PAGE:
Hey Occupy, what about the 20%?

OttawaSun.com – opinion/columnists –  Public-sector workers make nearly a third more than other Canadians
September 01, 2012.   By Lorne Gunter ,Qmi Agency

Much was made last year by the “Occupy” movement about the privilege of the 1% vs. the poverty of the 99%.

But if the movement and its supporters are so against unearned privilege, how come we have never heard anything from them about the 20% vs. the 80%?

I’m talking about the 20% of workers employed in the public sector vs. the 80% of us who work for private-sector employers.

Public sector workers — not just civil servants and bureaucrats, but also teachers, nurses, professors, Crown corporation employees and others — now make up a privileged class with higher pay, shorter work hours and far, far richer pensions than the rest of us.

And nearly all of it is paid for by the 80%.

At $42 billion, total civil service compensation is now the federal government’s largest expenditure. That figure is nearly double what is was just a decade ago and accounts for almost 17% of all of Ottawa’s spending. And whereas the incomes of private-sector employees have advanced just 10% against inflation in the past 20 years, federal employees have come ahead 22% in real terms.

The figures are similar among provincial and municipal employees. The cost of the average public-sector worker is currently more than $90,000 a year compared to just under $70,000 in the real world.

According to the Canadian Federation of Independent Business, public-sector workers now make nearly a third more than their private-sector colleagues when pay, perks and hours of work are factored in.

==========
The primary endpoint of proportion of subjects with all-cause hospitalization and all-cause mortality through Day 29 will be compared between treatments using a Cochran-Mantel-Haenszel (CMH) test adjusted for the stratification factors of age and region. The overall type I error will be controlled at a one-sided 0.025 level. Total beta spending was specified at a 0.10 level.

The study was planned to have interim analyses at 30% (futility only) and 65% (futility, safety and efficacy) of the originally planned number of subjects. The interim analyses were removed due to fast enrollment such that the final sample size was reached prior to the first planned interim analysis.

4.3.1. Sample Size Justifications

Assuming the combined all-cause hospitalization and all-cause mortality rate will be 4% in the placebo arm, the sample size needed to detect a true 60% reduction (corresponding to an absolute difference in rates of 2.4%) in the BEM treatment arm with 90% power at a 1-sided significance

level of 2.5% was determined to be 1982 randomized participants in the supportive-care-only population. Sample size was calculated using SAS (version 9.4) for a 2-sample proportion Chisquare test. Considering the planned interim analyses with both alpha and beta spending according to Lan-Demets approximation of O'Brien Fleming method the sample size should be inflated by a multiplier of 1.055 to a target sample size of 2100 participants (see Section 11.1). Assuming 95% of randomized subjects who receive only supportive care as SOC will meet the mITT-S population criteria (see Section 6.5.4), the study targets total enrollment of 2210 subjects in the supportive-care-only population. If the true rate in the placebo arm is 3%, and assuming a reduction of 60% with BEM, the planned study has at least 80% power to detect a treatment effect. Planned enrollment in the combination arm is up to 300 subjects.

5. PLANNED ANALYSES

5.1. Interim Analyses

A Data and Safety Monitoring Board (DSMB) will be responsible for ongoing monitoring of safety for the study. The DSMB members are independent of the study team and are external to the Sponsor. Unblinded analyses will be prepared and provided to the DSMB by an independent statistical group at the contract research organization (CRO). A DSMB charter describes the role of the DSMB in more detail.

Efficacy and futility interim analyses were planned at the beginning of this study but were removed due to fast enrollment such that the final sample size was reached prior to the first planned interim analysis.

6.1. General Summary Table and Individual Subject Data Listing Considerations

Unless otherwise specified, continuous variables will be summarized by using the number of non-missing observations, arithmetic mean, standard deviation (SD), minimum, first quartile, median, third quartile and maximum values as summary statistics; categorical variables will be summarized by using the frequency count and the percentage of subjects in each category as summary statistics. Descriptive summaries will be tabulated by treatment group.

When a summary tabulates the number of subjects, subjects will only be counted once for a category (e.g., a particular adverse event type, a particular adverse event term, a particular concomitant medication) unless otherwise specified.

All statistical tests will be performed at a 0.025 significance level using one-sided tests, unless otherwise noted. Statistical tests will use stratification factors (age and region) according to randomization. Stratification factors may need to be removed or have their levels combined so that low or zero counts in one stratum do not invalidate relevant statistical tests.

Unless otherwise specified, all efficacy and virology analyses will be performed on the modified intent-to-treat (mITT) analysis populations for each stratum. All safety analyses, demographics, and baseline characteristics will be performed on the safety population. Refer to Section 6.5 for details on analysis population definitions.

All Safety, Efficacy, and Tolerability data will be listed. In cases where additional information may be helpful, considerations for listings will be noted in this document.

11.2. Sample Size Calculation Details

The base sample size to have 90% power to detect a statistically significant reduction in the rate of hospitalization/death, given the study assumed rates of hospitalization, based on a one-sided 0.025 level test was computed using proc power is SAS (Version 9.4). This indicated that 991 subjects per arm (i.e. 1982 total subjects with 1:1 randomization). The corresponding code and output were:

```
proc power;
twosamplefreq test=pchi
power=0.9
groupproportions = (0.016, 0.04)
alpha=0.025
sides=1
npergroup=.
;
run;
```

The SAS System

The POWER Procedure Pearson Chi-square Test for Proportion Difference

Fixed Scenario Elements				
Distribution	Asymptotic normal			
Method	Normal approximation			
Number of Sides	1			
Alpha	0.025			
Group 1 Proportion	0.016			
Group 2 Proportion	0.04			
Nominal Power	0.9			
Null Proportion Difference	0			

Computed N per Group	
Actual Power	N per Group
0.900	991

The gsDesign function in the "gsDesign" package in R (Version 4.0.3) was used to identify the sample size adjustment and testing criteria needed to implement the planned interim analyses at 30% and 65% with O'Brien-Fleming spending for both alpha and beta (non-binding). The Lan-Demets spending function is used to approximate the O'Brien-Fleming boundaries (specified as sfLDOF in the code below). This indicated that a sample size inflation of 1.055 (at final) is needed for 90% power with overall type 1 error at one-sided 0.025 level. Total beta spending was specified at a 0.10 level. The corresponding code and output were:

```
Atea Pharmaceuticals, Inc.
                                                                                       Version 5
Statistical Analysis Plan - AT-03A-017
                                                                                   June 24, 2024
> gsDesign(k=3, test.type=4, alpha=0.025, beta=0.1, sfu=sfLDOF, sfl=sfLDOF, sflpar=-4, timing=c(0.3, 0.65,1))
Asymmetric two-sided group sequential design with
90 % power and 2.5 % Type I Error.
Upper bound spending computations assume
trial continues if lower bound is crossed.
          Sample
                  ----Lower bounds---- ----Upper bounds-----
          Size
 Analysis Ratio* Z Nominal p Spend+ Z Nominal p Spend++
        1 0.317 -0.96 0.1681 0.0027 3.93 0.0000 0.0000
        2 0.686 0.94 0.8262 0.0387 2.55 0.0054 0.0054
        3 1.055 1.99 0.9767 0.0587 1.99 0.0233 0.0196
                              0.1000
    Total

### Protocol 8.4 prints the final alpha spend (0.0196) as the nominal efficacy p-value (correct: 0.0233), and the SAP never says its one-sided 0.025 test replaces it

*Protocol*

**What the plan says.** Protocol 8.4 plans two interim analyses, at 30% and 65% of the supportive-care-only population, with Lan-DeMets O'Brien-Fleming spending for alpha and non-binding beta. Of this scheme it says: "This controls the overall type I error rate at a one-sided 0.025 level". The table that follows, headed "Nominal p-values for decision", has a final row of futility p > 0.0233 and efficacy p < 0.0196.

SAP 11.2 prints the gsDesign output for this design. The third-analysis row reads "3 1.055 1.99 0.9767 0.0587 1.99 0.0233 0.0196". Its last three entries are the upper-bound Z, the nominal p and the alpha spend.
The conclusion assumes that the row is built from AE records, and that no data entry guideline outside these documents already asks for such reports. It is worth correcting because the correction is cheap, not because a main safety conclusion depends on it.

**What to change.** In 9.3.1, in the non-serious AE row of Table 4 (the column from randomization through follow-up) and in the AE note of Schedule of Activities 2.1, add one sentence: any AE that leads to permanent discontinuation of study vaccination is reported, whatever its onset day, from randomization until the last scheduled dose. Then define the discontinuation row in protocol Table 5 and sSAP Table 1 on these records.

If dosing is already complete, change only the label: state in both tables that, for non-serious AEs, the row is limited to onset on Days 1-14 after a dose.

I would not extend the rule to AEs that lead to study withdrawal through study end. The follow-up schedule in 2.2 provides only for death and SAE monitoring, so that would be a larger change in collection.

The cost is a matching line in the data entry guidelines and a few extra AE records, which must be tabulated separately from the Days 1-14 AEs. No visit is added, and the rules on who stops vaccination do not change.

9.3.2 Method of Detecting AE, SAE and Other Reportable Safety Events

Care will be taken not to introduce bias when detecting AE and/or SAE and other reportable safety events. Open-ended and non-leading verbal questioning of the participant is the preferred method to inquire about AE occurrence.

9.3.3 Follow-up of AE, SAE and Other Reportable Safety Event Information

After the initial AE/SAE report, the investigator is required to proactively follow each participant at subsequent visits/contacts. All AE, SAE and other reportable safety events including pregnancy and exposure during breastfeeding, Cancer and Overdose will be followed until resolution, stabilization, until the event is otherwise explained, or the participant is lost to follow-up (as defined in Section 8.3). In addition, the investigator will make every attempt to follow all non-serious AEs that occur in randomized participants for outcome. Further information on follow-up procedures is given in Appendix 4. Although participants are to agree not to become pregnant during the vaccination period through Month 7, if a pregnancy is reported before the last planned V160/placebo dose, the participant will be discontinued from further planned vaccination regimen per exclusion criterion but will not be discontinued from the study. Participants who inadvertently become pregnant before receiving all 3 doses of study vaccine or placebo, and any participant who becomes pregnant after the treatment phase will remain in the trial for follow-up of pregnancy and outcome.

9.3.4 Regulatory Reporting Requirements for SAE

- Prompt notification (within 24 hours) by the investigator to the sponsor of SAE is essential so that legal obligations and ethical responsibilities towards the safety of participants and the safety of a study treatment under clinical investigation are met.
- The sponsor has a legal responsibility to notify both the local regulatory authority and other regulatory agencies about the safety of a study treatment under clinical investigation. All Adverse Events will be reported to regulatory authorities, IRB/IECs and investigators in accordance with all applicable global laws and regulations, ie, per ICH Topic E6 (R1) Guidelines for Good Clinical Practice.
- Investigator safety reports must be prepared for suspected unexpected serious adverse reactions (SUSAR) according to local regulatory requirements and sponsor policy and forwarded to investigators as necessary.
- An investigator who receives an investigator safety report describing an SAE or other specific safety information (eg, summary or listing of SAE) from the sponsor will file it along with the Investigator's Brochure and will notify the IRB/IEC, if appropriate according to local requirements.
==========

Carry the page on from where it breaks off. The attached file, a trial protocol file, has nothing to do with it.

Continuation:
This has happened because governments aren’t spending their own money; they’re spending yours and mine. And since they have the legislative power to extract ever more money from us (and to borrow nearly limitless amounts when they run short of taxes), governments feel free to act as though there are no upper limits on what they can pay their employees.

But perhaps the biggest gap between public and private employees comes in their pensions.

According to Statistics Canada figures obtained by the Canadian Taxpayers Federation, governments pump more than twice as much per employee into their workers’ pensions as private-sector employers do. In 2011, governments put $8,700 per capita into public-sector pension plans while private employers put in just $4,100.

This is partly due to the fact that most public workers only contribute about 35% to 40% of the cost of their annual contributions (vs. 50% for private workers), which means governments have to “top up” higher amounts. But the larger contributions are also due to the fact that public plans are permitted by regulators to build benefits at a faster rate than private plans.

And, yet, even with all this extra money, public-pensions plans are hundreds of billions of dollars in debt.

They couldn’t even come close to paying all the pension money they’ve promised without enormous subsidies from taxpayers.

There are other ways public-sector workers have it over the rest of us on pensions, too.

The average age at which most qualify for a pension is 58 vs. 62 in the private sector.

And 87% of the 3.6 million public workers in Canada have pension plans, while just 24% of private-sector workers do.

Even more significantly, 82% of public-sector workers have what are called defined-benefit plans. These guarantee them a percentage of their salary (typically 70%) averaged over their five years of highest pay, even though, of course, they have not been contributing anywhere near that amount during their working lives.

Such pensions are not permitted in the private sector unless they are fully funded by employer-employee contributions. But public-sector plans face few such regulations.

So where’s the outrage about this new privileged class?

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